This past week, eight Conservation Corps members at the Beaver Falls park site worked on tasks from landscaping and making steps to improving the restroom facilities....

Not that long ago, a portion of Beaver Falls Park in Renville County was nothing more than woods.
That area has changed significantly in recent years, as a number of people have been working to create a new camping area for the public. Some of those working on that project have come from communities across Minnesota through a program known as the Conservation Corps of Iowa and Minnesota.
This past week, a group of eight Conservation Corps members completed their tasks at the Beaver Falls park site, as they worked on tasks from landscaping and making steps to improving the restroom facilities.

The group arrived in the area June 19 and got to work helping wherever they could to get the area ready for visitors.
According to Andy Lang, park supervisor, the group’s efforts were made possible through funds from the Out-door Heritage Fund, with legacy dollars provided through sales tax dollars paid in Minnesota.
Lang said Conservation Corps groups have been working in Renville County parks for the past two years, and for the second year a group was selected to do tasks in Beaver Falls.
“We’ve been here 10 days,” said Darian Lightfoot, who is one of the co-leaders of the Conservation Corps team who finished up their time in the area this past Tuesday. “We have been working each day from 8 a.m. until 4 p.m., and have done everything from creating a trail to landscaping.”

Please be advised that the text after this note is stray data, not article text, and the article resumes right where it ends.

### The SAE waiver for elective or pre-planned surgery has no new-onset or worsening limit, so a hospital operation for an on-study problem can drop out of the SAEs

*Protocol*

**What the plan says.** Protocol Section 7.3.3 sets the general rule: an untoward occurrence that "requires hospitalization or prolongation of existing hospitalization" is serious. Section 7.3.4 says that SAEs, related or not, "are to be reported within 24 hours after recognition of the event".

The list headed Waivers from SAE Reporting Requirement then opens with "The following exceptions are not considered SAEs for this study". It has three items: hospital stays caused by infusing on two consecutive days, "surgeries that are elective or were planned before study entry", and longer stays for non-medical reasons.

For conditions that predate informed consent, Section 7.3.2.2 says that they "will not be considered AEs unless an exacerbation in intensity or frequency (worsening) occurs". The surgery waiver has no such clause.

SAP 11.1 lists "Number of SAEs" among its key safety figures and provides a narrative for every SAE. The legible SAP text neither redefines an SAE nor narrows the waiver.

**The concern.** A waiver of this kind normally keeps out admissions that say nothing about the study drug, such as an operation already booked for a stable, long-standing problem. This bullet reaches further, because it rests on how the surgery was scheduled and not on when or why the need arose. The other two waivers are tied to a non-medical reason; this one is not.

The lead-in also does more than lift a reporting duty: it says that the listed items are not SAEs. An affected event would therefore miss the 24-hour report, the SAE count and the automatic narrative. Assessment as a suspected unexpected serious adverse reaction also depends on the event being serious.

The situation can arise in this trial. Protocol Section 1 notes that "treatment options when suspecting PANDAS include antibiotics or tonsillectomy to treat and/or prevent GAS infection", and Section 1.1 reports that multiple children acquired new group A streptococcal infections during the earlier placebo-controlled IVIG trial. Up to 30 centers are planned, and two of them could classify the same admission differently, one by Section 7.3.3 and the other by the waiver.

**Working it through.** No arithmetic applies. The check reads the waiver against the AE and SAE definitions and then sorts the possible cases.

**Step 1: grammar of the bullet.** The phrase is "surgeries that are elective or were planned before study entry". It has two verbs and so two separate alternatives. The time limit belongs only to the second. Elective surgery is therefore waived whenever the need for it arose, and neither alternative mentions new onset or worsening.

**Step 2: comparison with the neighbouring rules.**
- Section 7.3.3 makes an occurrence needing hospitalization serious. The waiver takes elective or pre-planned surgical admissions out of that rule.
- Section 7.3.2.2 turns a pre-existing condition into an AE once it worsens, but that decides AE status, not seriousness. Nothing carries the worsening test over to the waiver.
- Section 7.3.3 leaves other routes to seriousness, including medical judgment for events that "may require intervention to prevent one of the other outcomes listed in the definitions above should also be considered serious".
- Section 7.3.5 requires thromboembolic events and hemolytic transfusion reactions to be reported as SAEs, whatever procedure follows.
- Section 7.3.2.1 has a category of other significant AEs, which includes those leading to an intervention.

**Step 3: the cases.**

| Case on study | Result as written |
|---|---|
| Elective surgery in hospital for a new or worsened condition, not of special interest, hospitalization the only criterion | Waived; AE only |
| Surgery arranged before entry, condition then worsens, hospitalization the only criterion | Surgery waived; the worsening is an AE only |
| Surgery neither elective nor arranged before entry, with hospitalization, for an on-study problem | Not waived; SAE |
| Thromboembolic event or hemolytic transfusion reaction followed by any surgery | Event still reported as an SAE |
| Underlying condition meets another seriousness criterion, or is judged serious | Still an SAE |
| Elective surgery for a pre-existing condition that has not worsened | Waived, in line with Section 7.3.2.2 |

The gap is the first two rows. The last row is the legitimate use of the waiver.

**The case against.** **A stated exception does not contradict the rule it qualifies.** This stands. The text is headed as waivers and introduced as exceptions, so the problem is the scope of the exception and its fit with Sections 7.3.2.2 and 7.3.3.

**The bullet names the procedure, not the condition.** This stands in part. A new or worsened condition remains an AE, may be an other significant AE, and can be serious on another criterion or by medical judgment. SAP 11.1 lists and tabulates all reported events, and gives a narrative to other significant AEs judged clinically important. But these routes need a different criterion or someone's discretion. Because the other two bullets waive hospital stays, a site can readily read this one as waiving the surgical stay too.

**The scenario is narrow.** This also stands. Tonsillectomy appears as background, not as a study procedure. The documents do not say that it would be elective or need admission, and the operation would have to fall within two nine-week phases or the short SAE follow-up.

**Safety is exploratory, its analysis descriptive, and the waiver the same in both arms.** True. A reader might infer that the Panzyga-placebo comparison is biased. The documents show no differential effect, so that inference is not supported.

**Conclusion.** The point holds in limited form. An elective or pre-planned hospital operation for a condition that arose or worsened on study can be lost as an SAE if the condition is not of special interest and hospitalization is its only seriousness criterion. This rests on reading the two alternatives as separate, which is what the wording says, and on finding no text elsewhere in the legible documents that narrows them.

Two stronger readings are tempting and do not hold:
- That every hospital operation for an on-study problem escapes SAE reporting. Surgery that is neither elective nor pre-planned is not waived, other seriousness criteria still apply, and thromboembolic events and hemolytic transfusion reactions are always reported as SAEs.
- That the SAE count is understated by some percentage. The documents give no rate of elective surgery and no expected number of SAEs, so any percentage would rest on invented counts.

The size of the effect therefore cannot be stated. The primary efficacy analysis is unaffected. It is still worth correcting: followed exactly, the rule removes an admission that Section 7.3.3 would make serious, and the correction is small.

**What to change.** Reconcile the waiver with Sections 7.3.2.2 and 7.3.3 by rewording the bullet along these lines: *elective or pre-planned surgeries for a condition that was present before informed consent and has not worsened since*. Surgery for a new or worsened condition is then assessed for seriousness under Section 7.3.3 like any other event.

Lang said the work the group has been doing is part of the bigger picture in the park, as the vision of creating a rustic camping area continues at Beaver Falls.
The area includes a shelter and restroom facilities, said Lang, adding there is no electricity. There are also no designated campsites in the area, and the camping area is on a first come, first served basis. There are no registrations, but those who come are asked to put $12 into the drop box at the entrance to the area.
Lang said the rustic area has a broad appeal with the public, and that style of camping is becoming more popular nationwide.
The camping site is now open to the public, said Lang, adding the process of creating the site is ongoing. There are plans to seed the entire area with native prairie grasses to give those attending an idea of what the county would have looked like before people arrived.
Lang said the Conserva-tion Corps has had a good relationship with the county, adding work has also been done at Skalbekken Park.
The group came from across the state as far away as Hibbing and the metro area, and many of them said they plan to come back out to see the progress as the park is completed.
“Andy has been awesome,” said Lightfoot, adding the entire area has made the group feel very welcome during their visit.